After leaving work one Tuesday night, I headed straight to the Lazy Hummingbird Coffee & Teahouse, in Ocean Beach. They have an open mic that starts at 7pm, and I had been told to get there early because the sign-up sheet fills quickly.
After getting through a small amount of traffic where The 8 splits into Nimitz & Sunset Cliffs, I pulled up at 6:35pm.
I was eager; while I had played a full-set at Winston’s, an established Ocean Beach venue, I had yet to strum and sing at an open mic in this neighborhood. Plus, fellow open-mic musicians had told me to check out “the Lazybird.”
Street parking was easy. OB seems to be like that. Everyone local walks everywhere, and you always find a spot right around the corner from wherever you need to be. Also, you will always smell weed in the air. Always. You’re in OB.
The Lazy Hummingbird is a small coffee shop, diagonal from the Apple Tree grocery store parking lot, on Santa Monica Avenue. During the day, the Lazybird’s chairs, tables and standard tea-house furniture are scattered throughout the inside, and on the patio.
For open mic, things were a lot more orderly. All the seats were arranged to face a lone, padded, wooden chair sitting in front of the main window. Strangely enough, the other side of the Lazy Hummingbird’s main room is actually another business—something similar to a FedEx/Kinkos. The unused tables are re-purposed as a barrier between the two sides.
You are unable to reach the bubble-wrap.
How It Works
I asked another patron if he knew where the open mic sign-up sheet was. He acted annoyed and tossed his arm in the general direction of the cash register.
Maybe he thought I thought he worked there, and was insulted in some way. I don’t know. If you can’t be happy just to help another person in the smallest of ways, I’m sorry you cry yourself to sleep most nights, dude.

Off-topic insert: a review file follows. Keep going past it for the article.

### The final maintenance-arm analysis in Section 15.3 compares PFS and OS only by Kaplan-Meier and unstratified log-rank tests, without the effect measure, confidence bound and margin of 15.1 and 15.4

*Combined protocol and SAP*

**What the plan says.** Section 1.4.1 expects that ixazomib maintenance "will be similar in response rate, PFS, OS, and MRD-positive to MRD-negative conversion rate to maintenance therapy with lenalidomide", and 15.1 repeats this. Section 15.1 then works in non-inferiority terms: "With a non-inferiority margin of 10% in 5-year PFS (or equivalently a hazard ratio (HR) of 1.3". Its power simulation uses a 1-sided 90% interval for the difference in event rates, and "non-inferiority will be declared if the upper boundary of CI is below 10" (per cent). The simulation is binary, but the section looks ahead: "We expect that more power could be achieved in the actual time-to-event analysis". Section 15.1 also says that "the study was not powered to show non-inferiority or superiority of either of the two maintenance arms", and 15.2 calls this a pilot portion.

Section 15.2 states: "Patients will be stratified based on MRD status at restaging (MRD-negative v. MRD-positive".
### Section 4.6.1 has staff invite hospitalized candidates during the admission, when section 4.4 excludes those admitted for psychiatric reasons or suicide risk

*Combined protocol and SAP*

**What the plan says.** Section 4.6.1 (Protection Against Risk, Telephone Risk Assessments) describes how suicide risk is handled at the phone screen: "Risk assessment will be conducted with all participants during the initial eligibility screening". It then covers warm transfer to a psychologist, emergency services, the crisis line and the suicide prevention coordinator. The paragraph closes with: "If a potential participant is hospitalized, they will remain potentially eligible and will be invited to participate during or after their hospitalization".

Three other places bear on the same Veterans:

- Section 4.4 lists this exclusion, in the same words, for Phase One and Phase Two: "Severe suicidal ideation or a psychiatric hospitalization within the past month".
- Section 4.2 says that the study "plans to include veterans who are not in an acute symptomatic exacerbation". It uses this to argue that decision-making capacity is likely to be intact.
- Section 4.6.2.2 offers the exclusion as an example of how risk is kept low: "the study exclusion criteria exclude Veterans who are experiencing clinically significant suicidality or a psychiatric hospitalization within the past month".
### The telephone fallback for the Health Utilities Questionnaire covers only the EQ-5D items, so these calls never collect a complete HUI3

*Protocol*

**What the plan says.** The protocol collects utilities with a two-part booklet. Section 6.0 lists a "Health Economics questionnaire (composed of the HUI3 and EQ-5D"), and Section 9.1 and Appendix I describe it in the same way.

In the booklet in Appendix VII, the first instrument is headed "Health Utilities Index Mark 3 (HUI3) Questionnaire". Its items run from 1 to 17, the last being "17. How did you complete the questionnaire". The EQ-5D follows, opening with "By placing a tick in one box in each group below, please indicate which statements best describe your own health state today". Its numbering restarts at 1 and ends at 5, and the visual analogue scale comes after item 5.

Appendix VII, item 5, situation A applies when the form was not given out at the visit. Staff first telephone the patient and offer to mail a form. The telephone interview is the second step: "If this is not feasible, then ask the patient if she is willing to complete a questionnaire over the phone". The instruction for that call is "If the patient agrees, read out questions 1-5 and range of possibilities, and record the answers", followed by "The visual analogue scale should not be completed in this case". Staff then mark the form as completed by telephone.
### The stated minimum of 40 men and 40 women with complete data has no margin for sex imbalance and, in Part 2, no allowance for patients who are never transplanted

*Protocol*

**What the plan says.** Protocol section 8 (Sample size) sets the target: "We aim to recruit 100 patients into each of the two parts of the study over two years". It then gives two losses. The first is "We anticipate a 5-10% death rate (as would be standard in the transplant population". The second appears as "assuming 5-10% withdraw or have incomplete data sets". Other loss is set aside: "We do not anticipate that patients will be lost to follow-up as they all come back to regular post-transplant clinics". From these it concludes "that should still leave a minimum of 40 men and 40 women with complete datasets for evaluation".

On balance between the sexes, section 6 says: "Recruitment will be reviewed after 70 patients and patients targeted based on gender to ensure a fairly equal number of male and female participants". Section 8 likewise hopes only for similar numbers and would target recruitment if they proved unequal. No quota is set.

So, yeah, the sign up sheet is near the cash register.
It was damn near full.
Out of, I don’t know, 17, 10-minute spots, only the second and third were still open.
I grabbed the second. I like playing early. That’s one of my things. I play early. I stick around to listen to several more players, and then I head home to hangout with my lovely wife before going to sleep at a decent time.
There is somewhat of an unwritten rule that you should stay for the full open mic, but I’m OK with breaking it. Maybe you stay for the whole open mic. That’s polite of you. That’s being a supportive, fellow musician. Thank you for doing that.
But my guess is, if you stay all night, you’re not married. Staying for the whole thing is a single-man’s game (or single-lady’s game). No matter how supportive my wife remains, I feel guilty hanging out too long.
The first signup-ee wasn’t present when things kicked off, so the host, Cat (with a K, maybe?), brought up an older guy (in his 60s), who read three short poems.
Cat radiates a happy disposition. She’s cheerful and sits right in the front, listening to everyone, unless the coffee/tea aspect of this place gets to busy, and she has to go help work the counter.
After the third poem, the first person still wasn’t around. It was my turn by default.
I played “Make Up Your Mind” and “Gone.” The time flew by, and I have to say, it was probably the best open mic experience I’ve had.
• I sat down.
Lazy Hummingbird isn’t really a standing type of place. It felt more comfortable to sit, like when I practice at home.
• All unplugged.
No mic. No amp. (Though both are available.) It’s just such a small, intimate setting, I knew I could fill it without electricity. Plus, I was able to hear my voice better which let me sing more on key.
• Great crowd.
I played early, and nearly every seat was full. Just 30 minutes later that evening, the place was jam-packed. People are super attentive, respectful, and there are no TVs on, no pool table. It’s like playing music in your friend’s bedroom, but without the stiff socks lying on the floor.
This place is doing open mic right. Go check it out on Tuesdays. Sign up early. Starts at 7pm. I give it 4.5 chai lattes out of 5.